Kassius stared after her. She looked magnificent in her sleek black day dress. She had no problem walking in stiletto heels now, and the expensive designer purse hung carelessly from her arm, as if she’d had expensive bags all her life, as if they were expendable. He suddenly missed the old Laney. This new one seemed hardened on the edges. He watched her climb into the back of the sedan without even a backward glance at him, much less a smile.
Once the driver and bodyguard transferred their luggage from the jet into the back of the sedan, they drove from the airport toward the outskirts of New Orleans, where her grandmother lived.
Kassius looked out the window. Laney was right. Even the air here smelled different. He rolled down his window, taking a deep breath. Even in late February, the air was swampy, humid and warm. But it was more than that. He took another breath, closing his eyes.
Exotic flowers overlaid the distant salt of the Gulf of Mexico and the muddy Mississippi. Beneath that, the faint scent of the bayou, of Spanish moss, of cypress and oak and a sweet, musky rot.
He’d never been to the American South. His visits to the United States had been limited to California and the Acela corridor between New York City and Washington, DC.
But his mother had been born here. He wondered what his life would have been like if she’d left Istanbul when Boris had first refused to marry her. What would have happened if she’d come back here, pregnant, to plead her case to her parents? If she’d given birth in New Orleans, if his grandparents had actually held him as a baby—would even they have truly been cold enough to refuse to let them stay?
He doubted it.
What would Kassius’s life have been like if he’d grown up in a comfortable home, surrounded by family, always knowing he belonged?
If Emmaline had given up her romantic dreams of Boris and freed herself to find a man worthy of her love?
She might be alive now. Happy.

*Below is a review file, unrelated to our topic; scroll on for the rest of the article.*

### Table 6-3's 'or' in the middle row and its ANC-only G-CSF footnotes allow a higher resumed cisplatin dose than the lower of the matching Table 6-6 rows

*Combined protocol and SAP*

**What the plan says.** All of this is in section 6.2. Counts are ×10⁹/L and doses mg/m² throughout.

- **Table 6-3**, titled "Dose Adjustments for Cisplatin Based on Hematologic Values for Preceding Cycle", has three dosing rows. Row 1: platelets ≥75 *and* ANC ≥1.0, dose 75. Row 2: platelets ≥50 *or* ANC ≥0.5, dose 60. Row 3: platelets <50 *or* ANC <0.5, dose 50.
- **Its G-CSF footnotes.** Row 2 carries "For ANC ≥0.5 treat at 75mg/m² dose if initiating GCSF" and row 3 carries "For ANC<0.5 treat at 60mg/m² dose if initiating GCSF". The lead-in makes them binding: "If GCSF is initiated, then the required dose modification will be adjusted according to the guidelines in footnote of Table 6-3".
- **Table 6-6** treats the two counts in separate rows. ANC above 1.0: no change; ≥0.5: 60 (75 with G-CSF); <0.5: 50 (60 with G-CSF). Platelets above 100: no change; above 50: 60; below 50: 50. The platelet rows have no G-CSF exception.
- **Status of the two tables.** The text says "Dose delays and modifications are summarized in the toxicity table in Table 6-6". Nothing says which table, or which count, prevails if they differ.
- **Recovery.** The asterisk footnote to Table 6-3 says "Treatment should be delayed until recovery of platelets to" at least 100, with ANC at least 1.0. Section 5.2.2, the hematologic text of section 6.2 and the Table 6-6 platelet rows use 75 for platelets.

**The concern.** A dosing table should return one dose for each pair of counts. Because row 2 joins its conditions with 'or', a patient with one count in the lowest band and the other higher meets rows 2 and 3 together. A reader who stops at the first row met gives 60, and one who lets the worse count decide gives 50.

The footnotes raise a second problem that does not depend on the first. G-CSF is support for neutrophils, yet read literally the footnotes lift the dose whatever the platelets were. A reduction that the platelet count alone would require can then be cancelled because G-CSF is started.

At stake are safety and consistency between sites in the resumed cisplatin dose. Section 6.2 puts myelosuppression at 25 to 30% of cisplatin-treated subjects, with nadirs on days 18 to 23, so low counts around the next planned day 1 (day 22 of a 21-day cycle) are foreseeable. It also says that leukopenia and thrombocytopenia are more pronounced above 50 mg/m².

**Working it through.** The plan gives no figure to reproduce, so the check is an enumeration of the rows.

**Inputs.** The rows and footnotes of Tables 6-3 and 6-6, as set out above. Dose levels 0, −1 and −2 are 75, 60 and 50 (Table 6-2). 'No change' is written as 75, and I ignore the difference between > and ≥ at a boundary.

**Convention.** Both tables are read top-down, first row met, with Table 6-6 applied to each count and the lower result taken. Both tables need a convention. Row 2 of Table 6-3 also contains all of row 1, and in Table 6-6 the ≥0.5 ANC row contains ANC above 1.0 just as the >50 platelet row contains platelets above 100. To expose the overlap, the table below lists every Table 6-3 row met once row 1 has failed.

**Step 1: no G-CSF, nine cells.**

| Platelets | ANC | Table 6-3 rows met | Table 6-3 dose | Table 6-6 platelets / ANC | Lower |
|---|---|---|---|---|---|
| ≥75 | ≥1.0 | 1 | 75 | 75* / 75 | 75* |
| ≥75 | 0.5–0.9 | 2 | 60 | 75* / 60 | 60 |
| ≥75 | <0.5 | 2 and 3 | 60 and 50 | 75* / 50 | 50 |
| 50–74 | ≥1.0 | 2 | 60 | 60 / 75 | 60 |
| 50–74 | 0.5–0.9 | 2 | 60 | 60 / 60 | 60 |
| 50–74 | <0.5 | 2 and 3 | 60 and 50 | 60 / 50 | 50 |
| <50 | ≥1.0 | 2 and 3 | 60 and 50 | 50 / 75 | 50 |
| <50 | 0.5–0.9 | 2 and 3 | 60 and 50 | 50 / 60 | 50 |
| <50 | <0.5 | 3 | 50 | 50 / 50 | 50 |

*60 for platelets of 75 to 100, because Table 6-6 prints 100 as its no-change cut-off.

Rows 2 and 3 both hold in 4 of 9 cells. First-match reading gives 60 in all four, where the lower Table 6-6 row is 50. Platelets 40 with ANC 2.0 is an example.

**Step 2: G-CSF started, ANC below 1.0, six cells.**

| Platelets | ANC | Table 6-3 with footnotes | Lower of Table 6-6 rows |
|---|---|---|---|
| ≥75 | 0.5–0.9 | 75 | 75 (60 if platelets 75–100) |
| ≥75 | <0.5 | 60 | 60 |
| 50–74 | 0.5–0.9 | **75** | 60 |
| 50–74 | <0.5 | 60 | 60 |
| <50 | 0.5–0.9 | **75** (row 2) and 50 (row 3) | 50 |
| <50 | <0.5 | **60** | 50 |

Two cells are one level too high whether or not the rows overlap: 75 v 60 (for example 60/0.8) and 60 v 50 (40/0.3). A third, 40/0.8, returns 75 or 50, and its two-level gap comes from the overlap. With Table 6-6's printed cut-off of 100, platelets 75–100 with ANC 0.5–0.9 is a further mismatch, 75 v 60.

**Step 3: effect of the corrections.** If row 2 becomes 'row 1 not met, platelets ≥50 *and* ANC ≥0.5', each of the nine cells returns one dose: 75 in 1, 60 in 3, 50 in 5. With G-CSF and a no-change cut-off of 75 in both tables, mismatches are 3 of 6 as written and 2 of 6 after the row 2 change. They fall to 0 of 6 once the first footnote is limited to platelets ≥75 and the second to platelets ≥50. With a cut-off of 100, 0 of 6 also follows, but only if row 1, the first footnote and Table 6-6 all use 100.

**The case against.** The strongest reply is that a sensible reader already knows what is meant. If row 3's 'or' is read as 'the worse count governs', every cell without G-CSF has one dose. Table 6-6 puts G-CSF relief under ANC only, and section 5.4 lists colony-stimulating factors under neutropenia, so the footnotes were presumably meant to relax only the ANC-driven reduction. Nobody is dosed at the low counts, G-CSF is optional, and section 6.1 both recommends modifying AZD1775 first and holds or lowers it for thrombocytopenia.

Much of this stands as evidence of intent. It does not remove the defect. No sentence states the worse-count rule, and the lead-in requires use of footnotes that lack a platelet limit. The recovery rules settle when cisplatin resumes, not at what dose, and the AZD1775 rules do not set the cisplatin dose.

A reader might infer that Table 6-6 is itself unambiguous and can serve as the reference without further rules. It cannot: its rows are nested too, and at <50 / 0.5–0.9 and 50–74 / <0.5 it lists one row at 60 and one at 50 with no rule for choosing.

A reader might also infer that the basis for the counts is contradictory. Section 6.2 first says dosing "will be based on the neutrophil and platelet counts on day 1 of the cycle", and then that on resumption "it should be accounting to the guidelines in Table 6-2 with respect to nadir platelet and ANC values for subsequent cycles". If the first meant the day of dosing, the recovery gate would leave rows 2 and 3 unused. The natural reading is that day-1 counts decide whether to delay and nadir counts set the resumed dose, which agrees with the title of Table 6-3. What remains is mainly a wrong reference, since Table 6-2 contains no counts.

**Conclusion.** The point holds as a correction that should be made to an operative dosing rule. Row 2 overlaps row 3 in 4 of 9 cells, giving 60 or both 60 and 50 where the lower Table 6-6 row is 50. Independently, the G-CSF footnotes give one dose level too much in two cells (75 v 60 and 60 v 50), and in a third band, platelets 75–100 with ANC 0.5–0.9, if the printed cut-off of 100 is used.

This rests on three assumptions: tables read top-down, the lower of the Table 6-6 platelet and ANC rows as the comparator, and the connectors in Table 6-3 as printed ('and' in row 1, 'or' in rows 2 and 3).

He could still hear the anguished echo of her voice. If someone ever shows you the truth of who they are, if they lie or cheat or betray you, promise me you’ll believe them the first time! Don’t destroy your life, or your child’s, wishing and hoping and pretending they’ll change—
Who would Kassius have become here?
Someone else. Someone different. Someone who knew how to love, maybe, he thought cynically. Everyone seemed to think giving one’s heart away was a good thing. He didn’t understand why—they only ended up broken.
Better to remain tough. The poverty and misery of his childhood hadn’t destroyed him. To the contrary. The struggle had made him stronger. Able to risk anything. Endure anything.
He glanced at Laney sitting beside him.
He’d told her he knew everything about her from the private investigator, but that wasn’t precisely true. He knew the basic facts of her life: birth, schooling, father’s injury, mother’s abandonment and later death. Those had been collated for him like bullet points on a résumé. But he was suddenly curious to know more than just plain facts.
“What was it like, growing up here?” he asked.
“It was fine.” Laney’s voice was cold, giving nothing away as she continued to stare out the opposite window.
She was blocking him out. He recognized the strategy. He did it all the time, and turnabout was fair play. He should shrug it off, let it go. But the fact that she’d been treating him so coldly for so many hours, in spite of her warm, generous nature, made him feel uneasy. Made him worry that makeup sex might not be enough to melt the ice.
Plus, he had something else to do first. Something he dreaded.
Meet her family.
The driver pulled up to a tiny, narrow house on a sagging street on the outskirts of the city. Not even the carefully tended flower beds could distract from the falling-down roof, the peeling screen door. There was pride here. But no money.
He saw Laney brace herself, take a deep breath, and put a big smile on her face before she climbed out of the car.
“Gran!” she cried, and a wizened, stout, gray-haired woman on the porch beamed and held open her arms.
She was much shorter than Laney and had to reach up to hug her granddaughter tight, patting her shoulders fiercely. She drew back, mystified. “What are you wearing, child?”
“Do you like it?” Laney twirled, showing the sleekly expensive black dress.
“Like it?” The older woman’s mouth lifted humorously. “It’s pretty enough, but honey, seeing all that black, all I can ask is, who died?”
Her grandmother turned her sharp gaze on Kassius, who’d followed Laney up the five steps to the porch. Craning back her neck, she looked him over critically, from his freshly shaven jawline—he’d shaved on the plane—to the rolled-up sleeves of his white shirt, his tailored vest and Italian shoes. Her gaze shifted to the luxury sedan at the curb, with the driver waiting inside it. Her black eyes clearly weighed his good sense and found it lacking. She sniffed. “You must be Kassius Black.”